DALLAS (CBSDFW.COM) – Nurses at Parkland Hospital in Dallas are helping victims of sexual assault regain their power, and in some cases, find justice.
It’s happening inside a simple yet safe space considered a ‘no judgement zone,’ where both women and men can heal. Most people don’t even know it’s there, and few people have access to the exam room where SANE program supervisor Lovette Robinson works. SANE stands for Sexual Assault Nurse Examiner.
“We start the whole thing, by believing the patient. I take the patient exactly at their word — no investigation,” explained Robinson.
SANES like Robinson are the first line of defense for victims. When a patient reports a sexual assault, the specially trained forensic nurses perform a thorough exam, and collect and store evidence to make sure it can be used if a victim wants to report the crime to police.
“We want to find out if there are any bruises on the patient’s body. Are there any injuries? We’ll take pictures if the patient allows,” explained Robinson. “This is not a job for everybody and it’s a special person who will get the job.”
If a case goes to trial, SANES may be called to testify. But they don’t pressure victims to file a case and they educate them about their choices.
For 20 years Wanda Davenport has counseled men, women and children at Parkland’s Rape Crisis Center.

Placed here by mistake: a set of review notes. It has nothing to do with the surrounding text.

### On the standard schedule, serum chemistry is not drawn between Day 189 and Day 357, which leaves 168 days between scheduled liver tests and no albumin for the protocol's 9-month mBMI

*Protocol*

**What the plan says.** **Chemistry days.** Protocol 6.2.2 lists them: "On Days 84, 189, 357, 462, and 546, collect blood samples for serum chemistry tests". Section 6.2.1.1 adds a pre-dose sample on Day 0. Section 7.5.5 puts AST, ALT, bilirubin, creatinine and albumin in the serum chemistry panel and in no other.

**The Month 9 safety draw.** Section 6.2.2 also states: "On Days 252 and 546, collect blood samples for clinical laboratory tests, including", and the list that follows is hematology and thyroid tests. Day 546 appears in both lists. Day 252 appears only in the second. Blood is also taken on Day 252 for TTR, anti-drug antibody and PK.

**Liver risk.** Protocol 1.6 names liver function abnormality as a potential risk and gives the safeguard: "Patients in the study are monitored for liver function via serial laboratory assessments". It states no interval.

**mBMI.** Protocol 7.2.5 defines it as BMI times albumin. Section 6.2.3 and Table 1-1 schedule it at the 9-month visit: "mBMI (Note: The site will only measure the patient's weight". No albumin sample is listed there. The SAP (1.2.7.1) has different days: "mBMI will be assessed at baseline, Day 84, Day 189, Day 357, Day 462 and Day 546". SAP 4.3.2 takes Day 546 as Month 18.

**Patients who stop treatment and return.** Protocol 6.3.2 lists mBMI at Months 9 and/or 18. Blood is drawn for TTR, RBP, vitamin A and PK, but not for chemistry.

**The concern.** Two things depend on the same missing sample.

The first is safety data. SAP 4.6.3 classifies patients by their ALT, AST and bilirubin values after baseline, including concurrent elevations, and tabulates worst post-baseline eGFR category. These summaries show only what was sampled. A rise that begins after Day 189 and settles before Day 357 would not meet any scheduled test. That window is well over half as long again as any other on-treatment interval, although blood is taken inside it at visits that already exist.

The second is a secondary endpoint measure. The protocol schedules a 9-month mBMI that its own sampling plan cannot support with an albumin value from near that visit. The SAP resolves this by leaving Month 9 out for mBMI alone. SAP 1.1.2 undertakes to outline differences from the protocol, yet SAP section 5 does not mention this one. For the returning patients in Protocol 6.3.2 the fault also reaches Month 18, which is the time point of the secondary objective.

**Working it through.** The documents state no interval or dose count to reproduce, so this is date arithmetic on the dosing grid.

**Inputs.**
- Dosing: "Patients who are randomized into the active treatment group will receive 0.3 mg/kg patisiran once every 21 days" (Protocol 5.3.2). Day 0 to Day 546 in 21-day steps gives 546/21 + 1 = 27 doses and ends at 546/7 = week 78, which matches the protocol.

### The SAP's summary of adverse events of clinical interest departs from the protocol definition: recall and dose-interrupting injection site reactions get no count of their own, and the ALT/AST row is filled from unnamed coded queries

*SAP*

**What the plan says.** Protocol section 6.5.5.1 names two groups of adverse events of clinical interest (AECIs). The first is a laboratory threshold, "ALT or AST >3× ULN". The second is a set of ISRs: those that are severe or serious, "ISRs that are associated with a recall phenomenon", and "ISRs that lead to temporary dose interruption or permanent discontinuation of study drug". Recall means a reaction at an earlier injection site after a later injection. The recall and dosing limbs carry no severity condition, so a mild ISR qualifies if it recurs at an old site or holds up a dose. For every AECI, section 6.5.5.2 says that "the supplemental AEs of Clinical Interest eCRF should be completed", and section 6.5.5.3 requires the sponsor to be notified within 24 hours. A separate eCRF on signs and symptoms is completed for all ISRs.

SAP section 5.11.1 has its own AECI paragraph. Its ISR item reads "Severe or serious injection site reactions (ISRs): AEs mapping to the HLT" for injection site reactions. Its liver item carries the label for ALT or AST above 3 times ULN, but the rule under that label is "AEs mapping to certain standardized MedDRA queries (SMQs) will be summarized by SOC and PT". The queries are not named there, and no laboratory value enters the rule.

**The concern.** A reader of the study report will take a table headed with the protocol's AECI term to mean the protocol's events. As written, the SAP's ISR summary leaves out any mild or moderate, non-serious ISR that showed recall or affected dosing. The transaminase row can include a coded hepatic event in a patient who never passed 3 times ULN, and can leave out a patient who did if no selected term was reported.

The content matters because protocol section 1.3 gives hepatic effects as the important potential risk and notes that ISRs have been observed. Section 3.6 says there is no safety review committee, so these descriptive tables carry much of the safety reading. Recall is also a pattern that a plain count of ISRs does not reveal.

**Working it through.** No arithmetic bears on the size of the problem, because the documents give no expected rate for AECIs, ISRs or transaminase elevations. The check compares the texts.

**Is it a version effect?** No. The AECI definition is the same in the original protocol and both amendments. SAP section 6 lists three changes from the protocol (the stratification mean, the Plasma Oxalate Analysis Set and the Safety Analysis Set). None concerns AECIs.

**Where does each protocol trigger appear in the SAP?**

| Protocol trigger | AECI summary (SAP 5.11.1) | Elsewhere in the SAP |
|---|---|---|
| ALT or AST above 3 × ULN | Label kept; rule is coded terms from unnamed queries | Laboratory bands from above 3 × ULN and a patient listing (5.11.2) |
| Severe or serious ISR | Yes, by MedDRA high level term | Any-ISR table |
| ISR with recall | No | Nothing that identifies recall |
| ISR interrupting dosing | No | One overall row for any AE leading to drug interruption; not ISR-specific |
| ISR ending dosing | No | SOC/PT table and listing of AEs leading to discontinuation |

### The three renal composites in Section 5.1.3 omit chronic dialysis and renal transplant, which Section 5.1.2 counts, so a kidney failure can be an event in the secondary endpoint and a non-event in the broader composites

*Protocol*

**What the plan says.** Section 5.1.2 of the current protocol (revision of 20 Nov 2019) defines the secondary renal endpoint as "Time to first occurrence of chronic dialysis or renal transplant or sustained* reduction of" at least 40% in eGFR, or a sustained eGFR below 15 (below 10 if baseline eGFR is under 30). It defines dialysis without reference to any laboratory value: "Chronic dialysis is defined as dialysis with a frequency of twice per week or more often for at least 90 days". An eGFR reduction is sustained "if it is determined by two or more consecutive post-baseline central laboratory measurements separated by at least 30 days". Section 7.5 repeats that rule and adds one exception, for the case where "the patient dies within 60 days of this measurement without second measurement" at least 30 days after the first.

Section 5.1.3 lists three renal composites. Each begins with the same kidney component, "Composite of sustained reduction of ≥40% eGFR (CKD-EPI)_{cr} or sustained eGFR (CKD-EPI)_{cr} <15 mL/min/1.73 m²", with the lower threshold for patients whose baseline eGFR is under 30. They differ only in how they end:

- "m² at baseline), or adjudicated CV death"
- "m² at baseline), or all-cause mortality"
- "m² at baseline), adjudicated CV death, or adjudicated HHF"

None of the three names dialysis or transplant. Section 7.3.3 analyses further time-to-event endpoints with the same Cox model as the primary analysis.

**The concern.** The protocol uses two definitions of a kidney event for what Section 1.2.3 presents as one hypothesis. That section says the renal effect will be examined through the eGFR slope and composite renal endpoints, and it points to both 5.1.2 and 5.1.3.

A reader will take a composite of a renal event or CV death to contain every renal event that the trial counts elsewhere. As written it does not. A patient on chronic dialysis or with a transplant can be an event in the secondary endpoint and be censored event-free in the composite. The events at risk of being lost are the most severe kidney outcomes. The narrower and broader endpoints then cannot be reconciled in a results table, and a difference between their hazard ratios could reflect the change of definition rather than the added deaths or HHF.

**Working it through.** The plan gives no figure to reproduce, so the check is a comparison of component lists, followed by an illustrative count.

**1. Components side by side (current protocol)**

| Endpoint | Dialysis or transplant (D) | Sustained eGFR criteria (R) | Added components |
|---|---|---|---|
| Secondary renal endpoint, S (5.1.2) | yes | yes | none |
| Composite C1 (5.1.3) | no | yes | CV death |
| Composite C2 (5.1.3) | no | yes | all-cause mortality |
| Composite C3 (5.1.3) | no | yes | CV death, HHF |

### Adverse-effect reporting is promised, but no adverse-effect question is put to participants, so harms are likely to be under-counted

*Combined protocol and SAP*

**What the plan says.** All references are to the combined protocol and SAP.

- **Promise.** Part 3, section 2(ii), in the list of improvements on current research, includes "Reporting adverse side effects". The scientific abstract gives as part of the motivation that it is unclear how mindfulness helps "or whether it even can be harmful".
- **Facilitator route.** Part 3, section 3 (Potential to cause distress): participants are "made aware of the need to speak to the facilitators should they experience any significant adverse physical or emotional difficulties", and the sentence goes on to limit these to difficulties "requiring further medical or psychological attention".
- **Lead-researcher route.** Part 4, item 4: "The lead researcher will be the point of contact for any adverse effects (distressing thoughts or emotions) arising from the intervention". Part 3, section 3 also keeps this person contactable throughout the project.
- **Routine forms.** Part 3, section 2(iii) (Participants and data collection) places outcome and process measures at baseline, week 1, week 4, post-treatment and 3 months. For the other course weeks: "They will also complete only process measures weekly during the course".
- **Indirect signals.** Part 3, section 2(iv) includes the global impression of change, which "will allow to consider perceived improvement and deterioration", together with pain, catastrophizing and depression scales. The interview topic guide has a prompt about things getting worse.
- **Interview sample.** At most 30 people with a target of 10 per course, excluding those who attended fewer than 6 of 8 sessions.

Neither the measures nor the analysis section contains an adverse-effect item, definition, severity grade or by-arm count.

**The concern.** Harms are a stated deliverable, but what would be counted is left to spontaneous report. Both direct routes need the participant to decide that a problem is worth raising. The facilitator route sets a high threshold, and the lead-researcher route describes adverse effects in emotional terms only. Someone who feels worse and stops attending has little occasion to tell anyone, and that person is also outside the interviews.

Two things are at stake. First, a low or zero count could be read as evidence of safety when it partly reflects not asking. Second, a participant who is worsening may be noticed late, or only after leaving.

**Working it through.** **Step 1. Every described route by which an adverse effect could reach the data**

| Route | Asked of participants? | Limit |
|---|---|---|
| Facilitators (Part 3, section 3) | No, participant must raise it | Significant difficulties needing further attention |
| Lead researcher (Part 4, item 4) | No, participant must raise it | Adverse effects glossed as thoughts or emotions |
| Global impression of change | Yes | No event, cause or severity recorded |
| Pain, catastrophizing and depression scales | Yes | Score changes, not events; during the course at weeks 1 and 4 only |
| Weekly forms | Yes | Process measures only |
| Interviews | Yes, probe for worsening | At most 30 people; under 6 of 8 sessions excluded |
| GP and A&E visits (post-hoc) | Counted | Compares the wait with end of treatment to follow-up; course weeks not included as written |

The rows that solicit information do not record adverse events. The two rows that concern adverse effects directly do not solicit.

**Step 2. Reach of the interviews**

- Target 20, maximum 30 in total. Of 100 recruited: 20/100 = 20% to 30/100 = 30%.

“Sexual assault is about taking power and control away from a person and it’s so important to give that power and control back to them,” she said.
Sexual assault does not discriminate, impacting 2 in 5 women and 1 in 5 men. In fact, Robinson’s specialty is male sexual assault.
“We had a young Marine come in, big guy… 6’2 trained to kill. And he looked at me and said ‘doc I need to talk to you,’ ” she said about one of her patients.
After an assault most victims want to feel clean. Once exams are complete, the room is all theirs.
“I know what it took for them to come in and even admit they were assaulted… they’re looking for someone to believe them,” said Robinson. “A lot of times being in the shower is very cathartic for them. We will let them sit, letting water cascade on them.”
For Robinson, her work isn’t “just a job”… it’s a calling where forensic science and human compassion meet. And she has a message for rape survivors.
“Nothing that happened was their fault. It absolutely isn’t. Please come in and let us take care of you.”
Robinson is training 13 more nurses to add to the team. SANES work alongside advocates from the Rape Crisis Center to make sure victims get the support they need; providing free services to Dallas county residents.
And with the sobering statistics — every 98 seconds someone is sexually assaulted – plus, only 6 out of 1,000 perpetrators end up in jail, according to the Texas Association Against Sexual Assault — SANES are needed now more than ever.